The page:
Police abusing powers to discourage G20 summit protests

Two days before the beginning of the G20 summit in Pittsburgh, Pennsylvania activists are already claiming harassment from police officers.

The ACLU is filing charges against the Pittsburgh Police Department after claiming that “more than 30 Pittsburgh police officers with semi-automatic weapons” raided a Seeds for Peace food truck in the middle of the night and demanded to search it even though they lacked a warrant.

After refusing to allow them to search the truck, the suit claims, the officers then arrested the activists for two hours on loitering charges. Officers claim they raided the food truck for “national security” reasons.

Activist groups Seeds of Peace Collective and Three Rivers Climate Convergence denounced “systematic attempts to harass and discourage lawful First Amendment activities,” after filing a complaint on Monday against the Pittsburgh Police Department. The suit focuses on three separate incidents that include the midnight raid on the truck, as well as several other citations given to owners of the vehicle at different points during the past two days.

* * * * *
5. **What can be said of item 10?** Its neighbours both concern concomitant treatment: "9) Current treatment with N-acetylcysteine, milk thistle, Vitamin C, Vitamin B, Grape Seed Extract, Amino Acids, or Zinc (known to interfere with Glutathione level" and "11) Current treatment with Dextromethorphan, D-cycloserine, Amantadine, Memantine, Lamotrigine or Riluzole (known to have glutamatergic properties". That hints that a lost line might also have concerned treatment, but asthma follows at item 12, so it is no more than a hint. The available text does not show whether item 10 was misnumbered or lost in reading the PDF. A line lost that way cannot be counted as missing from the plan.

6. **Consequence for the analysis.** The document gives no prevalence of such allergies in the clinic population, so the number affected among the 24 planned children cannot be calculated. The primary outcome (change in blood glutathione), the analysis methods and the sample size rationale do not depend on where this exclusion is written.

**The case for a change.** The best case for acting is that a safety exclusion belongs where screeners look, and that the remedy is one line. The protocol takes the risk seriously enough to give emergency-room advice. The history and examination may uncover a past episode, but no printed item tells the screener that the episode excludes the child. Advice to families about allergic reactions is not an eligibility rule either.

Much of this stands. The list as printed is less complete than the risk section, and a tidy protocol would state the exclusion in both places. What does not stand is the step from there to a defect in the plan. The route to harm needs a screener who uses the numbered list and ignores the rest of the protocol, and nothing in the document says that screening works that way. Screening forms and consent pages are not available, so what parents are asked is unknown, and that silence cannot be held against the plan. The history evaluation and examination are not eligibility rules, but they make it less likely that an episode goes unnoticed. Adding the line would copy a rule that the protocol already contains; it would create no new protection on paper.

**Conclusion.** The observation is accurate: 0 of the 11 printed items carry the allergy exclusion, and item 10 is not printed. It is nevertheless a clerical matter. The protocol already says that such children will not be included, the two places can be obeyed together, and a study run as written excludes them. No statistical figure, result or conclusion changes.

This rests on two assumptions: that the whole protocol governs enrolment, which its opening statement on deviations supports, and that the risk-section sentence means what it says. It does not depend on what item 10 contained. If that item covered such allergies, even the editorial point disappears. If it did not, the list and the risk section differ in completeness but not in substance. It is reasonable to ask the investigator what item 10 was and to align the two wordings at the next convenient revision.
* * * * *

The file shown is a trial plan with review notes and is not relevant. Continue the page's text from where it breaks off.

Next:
The Seeds of Peace Collective drives a bus that runs on vegetable oil and was founded in 1986 to provide food and water to protesters.

“I’m not going to comment on [the ACLU lawsuit], nor will I, throughout this week, get into the back and forth of any organization that may decide to sue our police department or may decide to take us to court,” said Pittsburgh mayor Luke Ravenstahl.

The collective was still able to provide food for 200 people yesterday at the Three Rivers Climate Convergence. “We got food out tonight. That brings my morale up,” said Katy Kelly, with Seeds of Peace.

Protesters are coming to Pittsburgh this week to advocate everything from universal health care to an end to capitalism.

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